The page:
Lesley-Anne Caporelli is the author of Can I Bring a Giraffe on the Plane? She lives in United States with her wonderful family and her big-nosed, wee-tailed puppy, Pippin. She loves music of all kinds and her morning lattes.
Bonnie Ferrante: Welcome, Lesley-Anne. Let’s discuss the evolution of your first picture book.
Rajesh appears to be East Indian. Why did you write from that perspective?
Lesley-Anne Caporelli: I used to travel from the USA to India on business. There were always families traveling with young children. It is a 16 ½ hour flight, and you have a lot of time with not much to do. I was very bored and wished I had a friend with me; therefore, I could only imagine how bored they were! Rajesh was named after a colleague in India who has the most wonderful smile, and his name is Rajesh. The story evolved from those trips.
Ferrante: How many versions did you write?
Caporelli: Too many to count!! I am a visual person. I develop storyboards and then develop the text. There were several changes to the story until I thought it would work. Even in the final drafts, the story changed. The ending changed at the last minute.
Ferrante: I firmly believe losing count of the number of versions is a sign of a professional, always striving to do better.
Why did you choose a giraffe as opposed to any other animal?
Caporelli: There was no specific reason that I chose a giraffe. When the idea popped into my head, it sounded good. Choosing the other animals was harder because I second-guessed each one. Some of the other animals did not make it into the final cut.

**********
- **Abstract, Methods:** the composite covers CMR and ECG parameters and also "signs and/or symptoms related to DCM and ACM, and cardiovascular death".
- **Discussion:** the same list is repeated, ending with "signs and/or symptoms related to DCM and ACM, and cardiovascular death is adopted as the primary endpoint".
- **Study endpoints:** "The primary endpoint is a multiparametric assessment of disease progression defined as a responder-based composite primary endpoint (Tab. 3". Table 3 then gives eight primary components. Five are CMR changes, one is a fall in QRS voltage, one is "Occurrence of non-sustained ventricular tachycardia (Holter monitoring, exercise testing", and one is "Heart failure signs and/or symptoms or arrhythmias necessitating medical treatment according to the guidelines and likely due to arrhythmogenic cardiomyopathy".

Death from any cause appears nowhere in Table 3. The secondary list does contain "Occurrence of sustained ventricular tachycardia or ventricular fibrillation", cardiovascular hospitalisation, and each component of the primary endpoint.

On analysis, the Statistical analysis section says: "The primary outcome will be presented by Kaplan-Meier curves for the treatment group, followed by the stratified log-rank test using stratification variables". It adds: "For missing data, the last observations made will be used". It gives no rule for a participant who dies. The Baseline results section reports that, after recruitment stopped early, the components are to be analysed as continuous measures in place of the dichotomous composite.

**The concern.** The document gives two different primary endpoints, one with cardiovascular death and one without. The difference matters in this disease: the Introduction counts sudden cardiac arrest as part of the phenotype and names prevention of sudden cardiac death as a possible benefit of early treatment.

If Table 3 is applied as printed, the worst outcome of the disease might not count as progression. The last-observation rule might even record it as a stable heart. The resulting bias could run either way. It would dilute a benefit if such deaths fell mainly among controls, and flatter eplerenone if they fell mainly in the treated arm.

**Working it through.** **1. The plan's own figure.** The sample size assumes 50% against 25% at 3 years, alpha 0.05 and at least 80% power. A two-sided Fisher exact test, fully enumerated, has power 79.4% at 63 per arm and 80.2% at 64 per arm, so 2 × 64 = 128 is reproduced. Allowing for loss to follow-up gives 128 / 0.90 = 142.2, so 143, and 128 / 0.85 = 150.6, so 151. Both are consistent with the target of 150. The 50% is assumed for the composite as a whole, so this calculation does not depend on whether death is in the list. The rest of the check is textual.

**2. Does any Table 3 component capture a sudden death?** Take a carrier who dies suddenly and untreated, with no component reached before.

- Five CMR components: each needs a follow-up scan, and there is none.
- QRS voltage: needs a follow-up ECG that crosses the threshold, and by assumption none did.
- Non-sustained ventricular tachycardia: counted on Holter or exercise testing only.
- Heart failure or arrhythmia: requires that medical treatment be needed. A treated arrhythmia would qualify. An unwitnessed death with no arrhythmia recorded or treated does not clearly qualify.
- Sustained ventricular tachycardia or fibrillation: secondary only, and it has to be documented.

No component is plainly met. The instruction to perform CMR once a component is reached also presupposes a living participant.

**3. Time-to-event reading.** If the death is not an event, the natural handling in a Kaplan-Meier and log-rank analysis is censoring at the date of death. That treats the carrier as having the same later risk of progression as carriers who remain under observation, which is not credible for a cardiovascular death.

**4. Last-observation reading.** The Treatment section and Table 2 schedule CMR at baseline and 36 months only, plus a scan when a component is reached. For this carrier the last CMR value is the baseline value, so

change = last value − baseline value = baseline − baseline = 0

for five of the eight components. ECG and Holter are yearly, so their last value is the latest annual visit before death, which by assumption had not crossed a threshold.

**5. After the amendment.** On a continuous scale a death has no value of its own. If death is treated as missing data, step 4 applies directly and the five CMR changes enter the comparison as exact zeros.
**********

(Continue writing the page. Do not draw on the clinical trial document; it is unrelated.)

Ferrante: What do you feel makes your writing original?
Caporelli: I believe my writing is original because I create stories in a world where all things are possible and no one else creates from that world but me. I take every day experiences and/or observations and put them into my creative world. For example, in my creative world bringing a giraffe on the plane is a normal thing to ask – but in our world, it is silly.
Ferrante: What is the most important thing you have learned about writing picture books?
Caporelli: The importance of letting an illustrator have creative control was a big lesson for me. The illustrator of my book, Tina Modugno, utilized colors and a style that appeals to children. Her input made the book much better than I could have done on my own.
Ferrante: What is your next project about?
Caporelli: I have a few books drafted. One is about a child who is having a difficult time coming up with something to do on a very rainy day. I hope Rajesh will make an appearance in that book.
Ferrante: Is there anything else you would like to tell us?
Caporelli: I am thinking about approaching my day job in the same fashion as I approach the creation of a children’s book. I am half-joking – it may be the next management craze!
Ferrante: If you were completely blind but could somehow see for just one hour each month, how would you most often spend that time?
Caporelli: I would gather up my family, including the dog, and go to the beach, the mountains, the city, museums — anything as long as I could gaze at my beautiful family for that hour.
Ferrante: If you could be the spokesperson for any product on the market, what product would you choose to enthusiastically represent?
Caporelli: It would have to be Starbucks!! I am a huge Starbucks fan – the shops, their lattes, etc. I am most impressed with their college benefits for their part-time employees. I believe everyone should have access to affordable, high quality education. In the US right now, access to quality education at all levels is not available for all of the population, and it is hurting our future.
Ferrante: If all drinking fountains could dispense another liquid in addition to water, what would you want it to be?
Caporelli: I guess I answered this question above. Coffee…specifically lattes!
Ferrante; Thank you for sharing with us today. Good luck with your new projects. I guess it’s time for a coffee break.
Note: the three random questions are from “Chat Pack – Fun Questions to Spark Conversations”.